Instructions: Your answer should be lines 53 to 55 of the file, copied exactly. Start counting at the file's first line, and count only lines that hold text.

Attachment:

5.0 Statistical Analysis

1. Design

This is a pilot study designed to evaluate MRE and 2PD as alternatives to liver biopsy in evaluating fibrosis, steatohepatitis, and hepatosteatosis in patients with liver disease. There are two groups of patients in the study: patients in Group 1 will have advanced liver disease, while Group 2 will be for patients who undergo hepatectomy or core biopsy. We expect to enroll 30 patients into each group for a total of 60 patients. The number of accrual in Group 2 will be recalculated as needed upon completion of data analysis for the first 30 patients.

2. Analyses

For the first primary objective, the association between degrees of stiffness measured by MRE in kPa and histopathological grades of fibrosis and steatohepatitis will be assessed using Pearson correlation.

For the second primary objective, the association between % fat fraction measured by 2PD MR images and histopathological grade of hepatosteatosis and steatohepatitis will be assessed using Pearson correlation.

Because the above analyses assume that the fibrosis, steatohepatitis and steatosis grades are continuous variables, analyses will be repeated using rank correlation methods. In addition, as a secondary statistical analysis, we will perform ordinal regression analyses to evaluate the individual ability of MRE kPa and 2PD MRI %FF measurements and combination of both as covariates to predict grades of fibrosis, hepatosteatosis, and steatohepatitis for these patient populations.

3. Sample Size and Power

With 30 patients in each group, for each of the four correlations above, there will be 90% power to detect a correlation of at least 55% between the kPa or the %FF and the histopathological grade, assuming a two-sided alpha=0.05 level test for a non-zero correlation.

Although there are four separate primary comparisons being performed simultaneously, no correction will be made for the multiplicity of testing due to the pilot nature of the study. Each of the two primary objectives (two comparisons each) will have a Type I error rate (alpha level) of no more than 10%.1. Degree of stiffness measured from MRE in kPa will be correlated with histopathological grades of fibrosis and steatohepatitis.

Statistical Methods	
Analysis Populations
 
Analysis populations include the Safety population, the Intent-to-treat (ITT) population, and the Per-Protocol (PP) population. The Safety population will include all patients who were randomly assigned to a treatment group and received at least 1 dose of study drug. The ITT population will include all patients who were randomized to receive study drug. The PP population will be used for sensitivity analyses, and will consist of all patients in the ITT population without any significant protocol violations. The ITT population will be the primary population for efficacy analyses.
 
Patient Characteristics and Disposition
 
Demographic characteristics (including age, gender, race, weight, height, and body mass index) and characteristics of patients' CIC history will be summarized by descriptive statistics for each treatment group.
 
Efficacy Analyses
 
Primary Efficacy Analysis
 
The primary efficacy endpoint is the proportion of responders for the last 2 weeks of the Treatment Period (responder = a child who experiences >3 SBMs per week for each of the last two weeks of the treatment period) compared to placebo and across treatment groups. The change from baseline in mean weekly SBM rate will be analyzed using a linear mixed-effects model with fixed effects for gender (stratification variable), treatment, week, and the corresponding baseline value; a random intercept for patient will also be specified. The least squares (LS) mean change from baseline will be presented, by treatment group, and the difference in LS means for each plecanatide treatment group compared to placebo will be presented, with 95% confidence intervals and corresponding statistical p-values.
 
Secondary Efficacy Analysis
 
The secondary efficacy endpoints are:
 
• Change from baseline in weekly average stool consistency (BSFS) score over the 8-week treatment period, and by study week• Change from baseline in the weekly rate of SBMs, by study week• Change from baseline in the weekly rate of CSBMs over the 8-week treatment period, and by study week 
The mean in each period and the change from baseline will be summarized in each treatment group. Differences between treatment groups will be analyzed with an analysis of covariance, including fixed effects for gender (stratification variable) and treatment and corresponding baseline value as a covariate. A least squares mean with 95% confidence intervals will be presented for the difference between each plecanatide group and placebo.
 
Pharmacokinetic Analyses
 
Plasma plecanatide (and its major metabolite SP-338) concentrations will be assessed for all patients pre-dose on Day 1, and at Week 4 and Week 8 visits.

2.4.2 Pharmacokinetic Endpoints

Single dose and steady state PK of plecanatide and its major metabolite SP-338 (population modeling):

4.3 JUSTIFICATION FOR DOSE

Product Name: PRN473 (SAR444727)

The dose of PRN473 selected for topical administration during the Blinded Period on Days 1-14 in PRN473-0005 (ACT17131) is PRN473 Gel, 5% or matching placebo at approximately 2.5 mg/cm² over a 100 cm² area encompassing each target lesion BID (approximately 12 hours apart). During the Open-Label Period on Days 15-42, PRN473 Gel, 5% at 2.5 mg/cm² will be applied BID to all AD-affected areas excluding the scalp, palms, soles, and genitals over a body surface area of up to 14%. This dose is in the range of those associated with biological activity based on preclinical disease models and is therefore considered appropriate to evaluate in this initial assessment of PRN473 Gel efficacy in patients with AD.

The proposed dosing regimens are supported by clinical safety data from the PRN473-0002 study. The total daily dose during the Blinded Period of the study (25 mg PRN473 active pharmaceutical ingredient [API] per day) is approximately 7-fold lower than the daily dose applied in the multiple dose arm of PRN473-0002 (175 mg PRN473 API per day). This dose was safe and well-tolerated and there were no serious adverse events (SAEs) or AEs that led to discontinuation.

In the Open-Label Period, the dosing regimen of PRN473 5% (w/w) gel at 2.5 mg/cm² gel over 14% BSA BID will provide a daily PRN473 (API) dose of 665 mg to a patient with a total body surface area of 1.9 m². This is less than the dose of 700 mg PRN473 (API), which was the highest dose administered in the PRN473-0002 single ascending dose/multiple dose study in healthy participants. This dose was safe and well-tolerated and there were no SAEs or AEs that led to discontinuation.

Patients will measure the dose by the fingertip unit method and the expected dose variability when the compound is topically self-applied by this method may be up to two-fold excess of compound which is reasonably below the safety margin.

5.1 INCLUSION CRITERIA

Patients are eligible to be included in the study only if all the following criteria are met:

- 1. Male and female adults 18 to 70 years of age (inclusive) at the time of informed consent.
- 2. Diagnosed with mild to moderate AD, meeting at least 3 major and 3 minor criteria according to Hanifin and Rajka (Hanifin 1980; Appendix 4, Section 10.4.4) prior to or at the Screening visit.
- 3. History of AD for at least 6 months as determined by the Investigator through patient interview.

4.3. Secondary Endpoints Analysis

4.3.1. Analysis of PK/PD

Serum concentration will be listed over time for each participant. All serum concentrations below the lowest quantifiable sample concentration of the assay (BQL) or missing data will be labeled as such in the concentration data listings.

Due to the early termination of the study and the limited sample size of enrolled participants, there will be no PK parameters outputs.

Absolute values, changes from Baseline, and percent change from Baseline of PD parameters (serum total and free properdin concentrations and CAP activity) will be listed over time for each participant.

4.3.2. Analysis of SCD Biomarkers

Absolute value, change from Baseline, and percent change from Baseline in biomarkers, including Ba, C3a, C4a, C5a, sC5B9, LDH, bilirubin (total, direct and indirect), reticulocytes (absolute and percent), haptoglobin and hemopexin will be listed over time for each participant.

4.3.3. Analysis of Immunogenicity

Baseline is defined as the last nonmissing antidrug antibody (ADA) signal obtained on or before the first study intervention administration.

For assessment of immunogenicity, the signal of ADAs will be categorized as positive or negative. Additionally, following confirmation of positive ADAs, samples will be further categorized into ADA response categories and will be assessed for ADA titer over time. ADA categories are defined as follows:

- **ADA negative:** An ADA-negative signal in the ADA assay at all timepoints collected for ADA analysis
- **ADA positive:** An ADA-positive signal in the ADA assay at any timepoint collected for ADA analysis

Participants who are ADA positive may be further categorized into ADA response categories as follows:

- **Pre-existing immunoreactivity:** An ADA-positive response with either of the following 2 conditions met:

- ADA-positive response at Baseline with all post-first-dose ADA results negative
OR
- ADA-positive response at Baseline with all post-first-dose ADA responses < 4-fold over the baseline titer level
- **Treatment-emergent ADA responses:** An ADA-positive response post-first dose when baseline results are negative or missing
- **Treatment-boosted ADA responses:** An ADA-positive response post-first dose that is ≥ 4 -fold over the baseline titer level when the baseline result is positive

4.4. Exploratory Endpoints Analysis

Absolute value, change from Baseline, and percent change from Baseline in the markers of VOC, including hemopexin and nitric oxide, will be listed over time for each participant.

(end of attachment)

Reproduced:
OR
- ADA-positive response at Baseline with all post-first-dose ADA responses < 4-fold over the baseline titer level
- **Treatment-emergent ADA responses:** An ADA-positive response post-first dose when baseline results are negative or missing